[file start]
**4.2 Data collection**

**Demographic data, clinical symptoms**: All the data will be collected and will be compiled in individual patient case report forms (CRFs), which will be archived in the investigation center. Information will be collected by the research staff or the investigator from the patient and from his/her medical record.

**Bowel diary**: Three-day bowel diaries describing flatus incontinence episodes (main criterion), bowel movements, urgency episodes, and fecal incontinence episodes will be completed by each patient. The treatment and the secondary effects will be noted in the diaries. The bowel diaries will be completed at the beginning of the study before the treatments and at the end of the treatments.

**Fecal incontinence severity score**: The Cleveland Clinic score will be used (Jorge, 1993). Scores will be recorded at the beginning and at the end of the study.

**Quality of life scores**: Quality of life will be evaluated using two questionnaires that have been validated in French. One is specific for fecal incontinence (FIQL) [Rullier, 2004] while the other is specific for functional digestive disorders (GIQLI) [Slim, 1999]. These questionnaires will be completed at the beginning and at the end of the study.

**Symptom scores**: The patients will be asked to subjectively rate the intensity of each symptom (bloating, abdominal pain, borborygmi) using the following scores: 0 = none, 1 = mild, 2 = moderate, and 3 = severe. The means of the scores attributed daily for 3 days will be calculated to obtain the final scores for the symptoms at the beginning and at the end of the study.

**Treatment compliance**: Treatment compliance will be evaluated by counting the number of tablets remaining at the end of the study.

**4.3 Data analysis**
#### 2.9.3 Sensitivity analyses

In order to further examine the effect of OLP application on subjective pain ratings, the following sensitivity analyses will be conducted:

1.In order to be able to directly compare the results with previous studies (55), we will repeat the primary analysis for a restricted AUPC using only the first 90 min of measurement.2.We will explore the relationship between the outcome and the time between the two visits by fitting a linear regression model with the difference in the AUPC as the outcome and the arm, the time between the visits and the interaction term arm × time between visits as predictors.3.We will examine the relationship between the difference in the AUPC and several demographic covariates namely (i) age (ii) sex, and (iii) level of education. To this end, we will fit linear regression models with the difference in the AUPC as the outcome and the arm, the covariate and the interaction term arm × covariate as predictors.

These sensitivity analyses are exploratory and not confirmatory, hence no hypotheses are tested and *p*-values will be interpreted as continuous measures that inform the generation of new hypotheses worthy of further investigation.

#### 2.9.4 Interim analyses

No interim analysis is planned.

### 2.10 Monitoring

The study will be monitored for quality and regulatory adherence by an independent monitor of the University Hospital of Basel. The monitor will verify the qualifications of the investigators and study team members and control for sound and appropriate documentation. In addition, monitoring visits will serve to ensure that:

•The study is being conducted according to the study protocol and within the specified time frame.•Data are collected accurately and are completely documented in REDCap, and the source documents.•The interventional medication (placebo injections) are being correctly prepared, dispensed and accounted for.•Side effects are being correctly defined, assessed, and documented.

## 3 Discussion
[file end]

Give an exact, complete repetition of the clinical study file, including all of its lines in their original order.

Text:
**4.2 Data collection**

**Demographic data, clinical symptoms**: All the data will be collected and will be compiled in individual patient case report forms (CRFs), which will be archived in the investigation center. Information will be collected by the research staff or the investigator from the patient and from his/her medical record.

**Bowel diary**: Three-day bowel diaries describing flatus incontinence episodes (main criterion), bowel movements, urgency episodes, and fecal incontinence episodes will be completed by each patient. The treatment and the secondary effects will be noted in the diaries. The bowel diaries will be completed at the beginning of the study before the treatments and at the end of the treatments.

**Fecal incontinence severity score**: The Cleveland Clinic score will be used (Jorge, 1993). Scores will be recorded at the beginning and at the end of the study.

**Quality of life scores**: Quality of life will be evaluated using two questionnaires that have been validated in French. One is specific for fecal incontinence (FIQL) [Rullier, 2004] while the other is specific for functional digestive disorders (GIQLI) [Slim, 1999]. These questionnaires will be completed at the beginning and at the end of the study.

**Symptom scores**: The patients will be asked to subjectively rate the intensity of each symptom (bloating, abdominal pain, borborygmi) using the following scores: 0 = none, 1 = mild, 2 = moderate, and 3 = severe. The means of the scores attributed daily for 3 days will be calculated to obtain the final scores for the symptoms at the beginning and at the end of the study.

**Treatment compliance**: Treatment compliance will be evaluated by counting the number of tablets remaining at the end of the study.

**4.3 Data analysis**
#### 2.9.3 Sensitivity analyses

In order to further examine the effect of OLP application on subjective pain ratings, the following sensitivity analyses will be conducted:

1.In order to be able to directly compare the results with previous studies (55), we will repeat the primary analysis for a restricted AUPC using only the first 90 min of measurement.2.We will explore the relationship between the outcome and the time between the two visits by fitting a linear regression model with the difference in the AUPC as the outcome and the arm, the time between the visits and the interaction term arm × time between visits as predictors.3.We will examine the relationship between the difference in the AUPC and several demographic covariates namely (i) age (ii) sex, and (iii) level of education. To this end, we will fit linear regression models with the difference in the AUPC as the outcome and the arm, the covariate and the interaction term arm × covariate as predictors.

These sensitivity analyses are exploratory and not confirmatory, hence no hypotheses are tested and *p*-values will be interpreted as continuous measures that inform the generation of new hypotheses worthy of further investigation.

#### 2.9.4 Interim analyses

No interim analysis is planned.

### 2.10 Monitoring

The study will be monitored for quality and regulatory adherence by an independent monitor of the University Hospital of Basel. The monitor will verify the qualifications of the investigators and study team members and control for sound and appropriate documentation. In addition, monitoring visits will serve to ensure that:

•The study is being conducted according to the study protocol and within the specified time frame.•Data are collected accurately and are completely documented in REDCap, and the source documents.•The interventional medication (placebo injections) are being correctly prepared, dispensed and accounted for.•Side effects are being correctly defined, assessed, and documented.

## 3 Discussion